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Revue Pamiatky a múzeá - Summary 3/2009

21. apríla 2012

Jozef Tihányi
Červený Kameň as part of the museum’s collection

The large collections of the Slovak National Museum – Červený Kameň Museum contain several images of the museum itself, the Červený Kameň Castle. The artefacts differ in age, function, quality of work, as well as their substantiality – there are paintings, graphic works, glass, porcelain, ceramics and a historic library. 
The oldest castle image in the museum’s collections is the copperplate by Caspar Merian. It was made between 1663 and 1672 for the ninth volume of Matthäus Merian’s Theatrum Europaeum from 1672. It pictures an uncompleted fortification of the Červený Kameň Castle from 1663 – the castle palace with two pre-forts in a massive bastion-like fortification. Next in chronological order is the illustration in Matthias Bel’s Notitia Hungariae from 1736, which can be found in the historic library of the Slovak National Museum. It is a copperplate made by Abraham Kaltschmied based on the work of Samuel Mikovíni, a significant scientist and cartographer. Made to the finest detail, this image of the castle with its pre-forts and larger surroundings, including a precise illustration of Kukla hill in the background and a figural composition in the foreground is perhaps the best ever to be made. 
The pair of painted cups, which were made in Vienna in 1838 and which belonged to the Pálffy family, are very important for any iconographic research. At that time the castle was also captured in a veduta that accompanied the article of Alojz Mednyánszky concerning Červený Kameň published in the Tudományos Gyűjtemény magazine in 1822, as well as on a clear glass with an etched image of the country with the castle, vineyard and forests, village, church and figural composition.
The oil painting View of the Červený Kameň Castle by Viennese painter Ludwig Seitler comes from 1871. The museum bought it in 1987; a customs stamp of the Marchegg station from the first half of the 20th century is on the back of the canvas.  
There is a striking relationship between this painting and the graphic works of Gustáv Morelli. Based on the drawings by Szilárd Werdenstetter (later Várdai; 1858 – 1936), they were created for Pavol Jedlicska’s monograph Kiskarpáti emlékek, which was issued in 1882. The etching that captures the View of Píla Village and Červený Kameň Castle from the Deer Jump vantage point, situated north-west of the castle, was created in the last third of the 19th century. Apart from other less significant images, the museum archives also contain a number of photographs of the castle mainly from the first half of the 20th century. These period images are important evidence and in future should demonstrate the construction development of Červený Kameň Castle in a permanent exposition.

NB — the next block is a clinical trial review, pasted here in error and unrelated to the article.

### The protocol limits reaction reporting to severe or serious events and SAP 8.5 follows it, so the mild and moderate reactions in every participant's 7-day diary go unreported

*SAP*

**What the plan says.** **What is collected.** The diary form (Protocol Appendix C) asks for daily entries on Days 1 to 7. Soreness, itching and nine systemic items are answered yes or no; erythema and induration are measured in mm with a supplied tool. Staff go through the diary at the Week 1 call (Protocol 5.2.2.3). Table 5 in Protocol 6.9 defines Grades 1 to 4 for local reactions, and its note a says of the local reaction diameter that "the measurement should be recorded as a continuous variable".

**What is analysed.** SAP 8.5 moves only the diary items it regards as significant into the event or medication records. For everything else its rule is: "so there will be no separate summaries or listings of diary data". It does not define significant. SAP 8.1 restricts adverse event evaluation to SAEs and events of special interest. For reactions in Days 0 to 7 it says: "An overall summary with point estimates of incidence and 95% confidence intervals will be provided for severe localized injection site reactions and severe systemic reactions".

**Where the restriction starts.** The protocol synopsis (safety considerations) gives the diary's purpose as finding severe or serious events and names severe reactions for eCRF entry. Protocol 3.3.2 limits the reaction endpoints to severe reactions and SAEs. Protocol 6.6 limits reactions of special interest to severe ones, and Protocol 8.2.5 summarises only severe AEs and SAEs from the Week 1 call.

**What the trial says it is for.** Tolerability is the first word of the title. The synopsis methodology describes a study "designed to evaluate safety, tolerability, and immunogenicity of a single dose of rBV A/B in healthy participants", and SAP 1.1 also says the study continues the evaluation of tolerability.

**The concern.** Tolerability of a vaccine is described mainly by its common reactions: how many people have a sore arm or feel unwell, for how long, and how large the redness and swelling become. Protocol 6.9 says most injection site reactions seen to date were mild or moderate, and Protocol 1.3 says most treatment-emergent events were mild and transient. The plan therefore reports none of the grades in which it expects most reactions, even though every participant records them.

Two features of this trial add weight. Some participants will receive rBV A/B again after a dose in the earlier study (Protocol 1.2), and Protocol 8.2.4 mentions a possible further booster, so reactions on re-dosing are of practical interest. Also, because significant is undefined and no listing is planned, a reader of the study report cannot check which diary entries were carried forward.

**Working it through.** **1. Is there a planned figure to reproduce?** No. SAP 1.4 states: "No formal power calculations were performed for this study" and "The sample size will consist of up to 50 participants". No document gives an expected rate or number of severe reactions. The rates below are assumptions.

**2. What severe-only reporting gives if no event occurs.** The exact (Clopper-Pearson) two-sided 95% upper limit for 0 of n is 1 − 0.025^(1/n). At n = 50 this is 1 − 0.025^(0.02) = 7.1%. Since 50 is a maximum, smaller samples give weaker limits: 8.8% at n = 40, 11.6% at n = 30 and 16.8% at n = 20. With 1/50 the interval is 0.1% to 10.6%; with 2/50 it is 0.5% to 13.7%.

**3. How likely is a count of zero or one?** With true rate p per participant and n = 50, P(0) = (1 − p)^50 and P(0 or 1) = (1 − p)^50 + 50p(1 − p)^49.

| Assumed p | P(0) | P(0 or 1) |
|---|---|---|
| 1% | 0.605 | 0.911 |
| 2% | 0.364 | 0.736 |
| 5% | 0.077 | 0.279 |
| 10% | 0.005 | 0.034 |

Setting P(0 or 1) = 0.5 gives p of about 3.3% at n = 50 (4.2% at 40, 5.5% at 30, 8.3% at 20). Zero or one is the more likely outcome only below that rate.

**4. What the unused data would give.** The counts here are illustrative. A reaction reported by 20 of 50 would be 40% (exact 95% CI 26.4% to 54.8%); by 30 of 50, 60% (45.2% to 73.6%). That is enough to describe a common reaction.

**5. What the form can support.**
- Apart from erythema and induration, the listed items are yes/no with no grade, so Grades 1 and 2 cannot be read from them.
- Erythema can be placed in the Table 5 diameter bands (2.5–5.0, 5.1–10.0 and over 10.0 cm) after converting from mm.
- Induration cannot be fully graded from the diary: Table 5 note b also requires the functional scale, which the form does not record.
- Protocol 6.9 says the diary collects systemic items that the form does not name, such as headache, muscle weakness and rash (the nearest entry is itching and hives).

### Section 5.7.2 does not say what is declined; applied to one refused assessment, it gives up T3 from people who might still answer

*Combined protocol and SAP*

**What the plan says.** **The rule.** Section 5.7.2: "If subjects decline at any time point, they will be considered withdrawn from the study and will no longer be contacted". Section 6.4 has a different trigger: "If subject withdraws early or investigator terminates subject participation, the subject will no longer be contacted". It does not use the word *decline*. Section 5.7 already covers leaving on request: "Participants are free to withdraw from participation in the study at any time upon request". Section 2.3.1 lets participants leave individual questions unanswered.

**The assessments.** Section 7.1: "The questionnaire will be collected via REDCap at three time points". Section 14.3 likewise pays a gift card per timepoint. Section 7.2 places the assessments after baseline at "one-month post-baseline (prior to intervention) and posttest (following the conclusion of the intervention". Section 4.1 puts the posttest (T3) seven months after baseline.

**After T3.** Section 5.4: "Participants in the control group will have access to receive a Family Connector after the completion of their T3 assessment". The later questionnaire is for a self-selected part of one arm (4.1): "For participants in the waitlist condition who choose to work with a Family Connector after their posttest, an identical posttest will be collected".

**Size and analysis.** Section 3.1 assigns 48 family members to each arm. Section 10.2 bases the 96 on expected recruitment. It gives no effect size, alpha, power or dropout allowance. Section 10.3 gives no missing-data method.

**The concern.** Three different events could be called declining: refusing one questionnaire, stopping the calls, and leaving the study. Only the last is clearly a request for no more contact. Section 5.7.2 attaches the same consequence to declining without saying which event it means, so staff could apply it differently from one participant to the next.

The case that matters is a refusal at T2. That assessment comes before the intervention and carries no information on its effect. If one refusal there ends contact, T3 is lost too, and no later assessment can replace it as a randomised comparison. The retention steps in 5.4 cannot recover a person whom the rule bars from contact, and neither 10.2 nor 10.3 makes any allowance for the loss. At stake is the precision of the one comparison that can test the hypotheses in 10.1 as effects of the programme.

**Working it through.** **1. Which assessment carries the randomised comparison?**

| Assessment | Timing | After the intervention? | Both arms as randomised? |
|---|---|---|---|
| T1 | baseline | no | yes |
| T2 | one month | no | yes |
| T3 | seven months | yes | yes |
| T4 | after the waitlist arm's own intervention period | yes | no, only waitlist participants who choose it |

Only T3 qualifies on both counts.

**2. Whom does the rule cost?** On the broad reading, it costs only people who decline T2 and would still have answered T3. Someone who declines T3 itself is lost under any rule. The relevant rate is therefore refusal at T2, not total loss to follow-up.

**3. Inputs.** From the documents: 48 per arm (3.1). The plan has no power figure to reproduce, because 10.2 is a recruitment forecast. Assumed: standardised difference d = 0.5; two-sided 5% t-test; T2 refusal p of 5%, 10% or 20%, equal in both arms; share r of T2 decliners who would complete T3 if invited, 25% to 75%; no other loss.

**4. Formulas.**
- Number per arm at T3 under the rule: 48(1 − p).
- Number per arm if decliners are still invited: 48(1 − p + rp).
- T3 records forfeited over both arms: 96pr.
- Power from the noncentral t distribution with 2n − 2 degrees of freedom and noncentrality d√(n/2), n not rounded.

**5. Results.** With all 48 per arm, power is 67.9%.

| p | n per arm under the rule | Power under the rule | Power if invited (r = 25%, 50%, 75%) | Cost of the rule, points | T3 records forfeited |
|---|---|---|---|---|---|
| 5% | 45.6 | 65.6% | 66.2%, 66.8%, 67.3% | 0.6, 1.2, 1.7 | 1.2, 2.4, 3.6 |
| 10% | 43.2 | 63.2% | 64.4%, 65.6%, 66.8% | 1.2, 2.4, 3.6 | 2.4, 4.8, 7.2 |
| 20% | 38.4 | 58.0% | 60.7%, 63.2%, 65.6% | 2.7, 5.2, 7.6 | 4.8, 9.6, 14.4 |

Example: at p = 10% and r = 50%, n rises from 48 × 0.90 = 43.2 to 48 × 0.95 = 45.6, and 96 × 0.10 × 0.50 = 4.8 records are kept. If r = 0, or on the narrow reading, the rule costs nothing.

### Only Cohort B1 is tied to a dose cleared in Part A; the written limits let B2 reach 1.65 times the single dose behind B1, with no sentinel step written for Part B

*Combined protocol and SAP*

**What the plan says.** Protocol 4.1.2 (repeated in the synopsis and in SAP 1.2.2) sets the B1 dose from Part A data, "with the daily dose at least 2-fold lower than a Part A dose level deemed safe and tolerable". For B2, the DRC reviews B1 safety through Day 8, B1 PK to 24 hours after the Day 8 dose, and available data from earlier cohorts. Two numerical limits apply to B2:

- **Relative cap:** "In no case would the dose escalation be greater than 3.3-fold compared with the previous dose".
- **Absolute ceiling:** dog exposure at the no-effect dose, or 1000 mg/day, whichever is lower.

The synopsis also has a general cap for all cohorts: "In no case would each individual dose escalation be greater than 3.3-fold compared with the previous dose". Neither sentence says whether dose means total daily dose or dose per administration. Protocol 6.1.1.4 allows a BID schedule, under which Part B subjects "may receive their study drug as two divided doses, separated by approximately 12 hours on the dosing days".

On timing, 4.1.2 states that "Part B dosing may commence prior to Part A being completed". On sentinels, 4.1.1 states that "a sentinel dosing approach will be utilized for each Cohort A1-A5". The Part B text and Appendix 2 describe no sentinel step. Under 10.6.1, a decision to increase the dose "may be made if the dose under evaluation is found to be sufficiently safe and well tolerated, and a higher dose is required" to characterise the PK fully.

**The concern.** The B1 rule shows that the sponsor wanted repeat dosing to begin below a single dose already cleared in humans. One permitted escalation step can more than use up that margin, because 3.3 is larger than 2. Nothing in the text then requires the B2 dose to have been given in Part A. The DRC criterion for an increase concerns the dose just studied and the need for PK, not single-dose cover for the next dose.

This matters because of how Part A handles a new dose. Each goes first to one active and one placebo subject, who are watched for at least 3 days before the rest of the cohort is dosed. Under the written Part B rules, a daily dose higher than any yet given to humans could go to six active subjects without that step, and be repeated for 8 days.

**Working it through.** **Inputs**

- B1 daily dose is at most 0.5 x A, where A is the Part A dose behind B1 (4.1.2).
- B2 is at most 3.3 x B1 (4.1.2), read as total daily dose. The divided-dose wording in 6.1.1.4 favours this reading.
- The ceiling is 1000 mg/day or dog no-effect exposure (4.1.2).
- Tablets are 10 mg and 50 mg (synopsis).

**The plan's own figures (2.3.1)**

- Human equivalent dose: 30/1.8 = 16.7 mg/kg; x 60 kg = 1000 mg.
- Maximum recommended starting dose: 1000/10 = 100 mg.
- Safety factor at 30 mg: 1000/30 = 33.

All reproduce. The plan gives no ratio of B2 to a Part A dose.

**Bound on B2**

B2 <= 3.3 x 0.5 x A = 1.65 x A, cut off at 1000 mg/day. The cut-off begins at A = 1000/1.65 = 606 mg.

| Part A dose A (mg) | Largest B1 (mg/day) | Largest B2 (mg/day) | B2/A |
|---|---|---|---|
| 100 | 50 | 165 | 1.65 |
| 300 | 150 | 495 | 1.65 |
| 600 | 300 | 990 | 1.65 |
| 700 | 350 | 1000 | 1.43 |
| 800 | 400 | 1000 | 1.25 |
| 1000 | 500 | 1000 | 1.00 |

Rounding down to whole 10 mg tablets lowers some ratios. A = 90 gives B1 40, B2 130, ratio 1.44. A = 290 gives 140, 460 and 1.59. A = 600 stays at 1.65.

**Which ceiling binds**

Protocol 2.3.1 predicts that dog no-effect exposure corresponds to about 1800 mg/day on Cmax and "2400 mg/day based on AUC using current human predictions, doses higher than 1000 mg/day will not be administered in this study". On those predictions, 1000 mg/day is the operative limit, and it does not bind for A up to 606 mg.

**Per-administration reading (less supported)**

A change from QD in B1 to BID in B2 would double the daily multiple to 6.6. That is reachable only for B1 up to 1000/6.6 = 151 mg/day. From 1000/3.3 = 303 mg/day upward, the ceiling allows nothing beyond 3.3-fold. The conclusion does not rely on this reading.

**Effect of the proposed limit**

František Gahér   
Epigraphic monuments in Svätý Jur and Pezinok
Epigraphy, an auxiliary historical science, which studies inscriptions on nepalaeographic material, had been long overlooked in Slovakia. Lately, though, it has been making promising signs of development thanks to the project of Corpus inscriptionum Slovaciae, which registers epigraphic inscriptions in Slovakia. Many preliminary researches, which focus on towns or larger entities, accompany the composition of the corpus. 
The epigraphic research in Svätý Jur and Pezinok, near Bratislava, was one of them. The two town units were largely suitable for comparison purposes as they lie next to each other and their history is literally shared. Similarities in the development of writing and mutual connections between the inscriptions and historical events were to be revealed by comparing the inscriptions of both towns. Altogether, 82 epigraphic monuments were researched in these localities, 38 in Svätý Jur and 44 in Pezinok. It is necessary to point out, though, that it was impossible to approach all inscriptions in the Small-Carpathian Museum and parish church in Pezinok due to reconstruction. Therefore, the number is not definite and will be doubtlessly supplemented in the future by newly discovered inscriptions as a result of archaeological and monument researches in both towns.
The highest number of epigraphic monuments is in the historical cores of both towns. The advantage of Svätý Jur, in terms of the inscriptions’ preservation, was its very well preserved historical core, which thanks to its integrity became a town monument reservation in 1990 whereas the town core of Pezinok was partially damaged by reconstructions in the 20th century. The inscriptions can be found in various places in churches, burgher’s and vineyard’s houses, gravestone boards, bells... Sepulcher (gravestone) and construction (on portals) inscriptions dominate. Specific feature of this region are the inscriptions on vineyard presses and inscriptions with chronogram, which makes possible the dating of the monuments.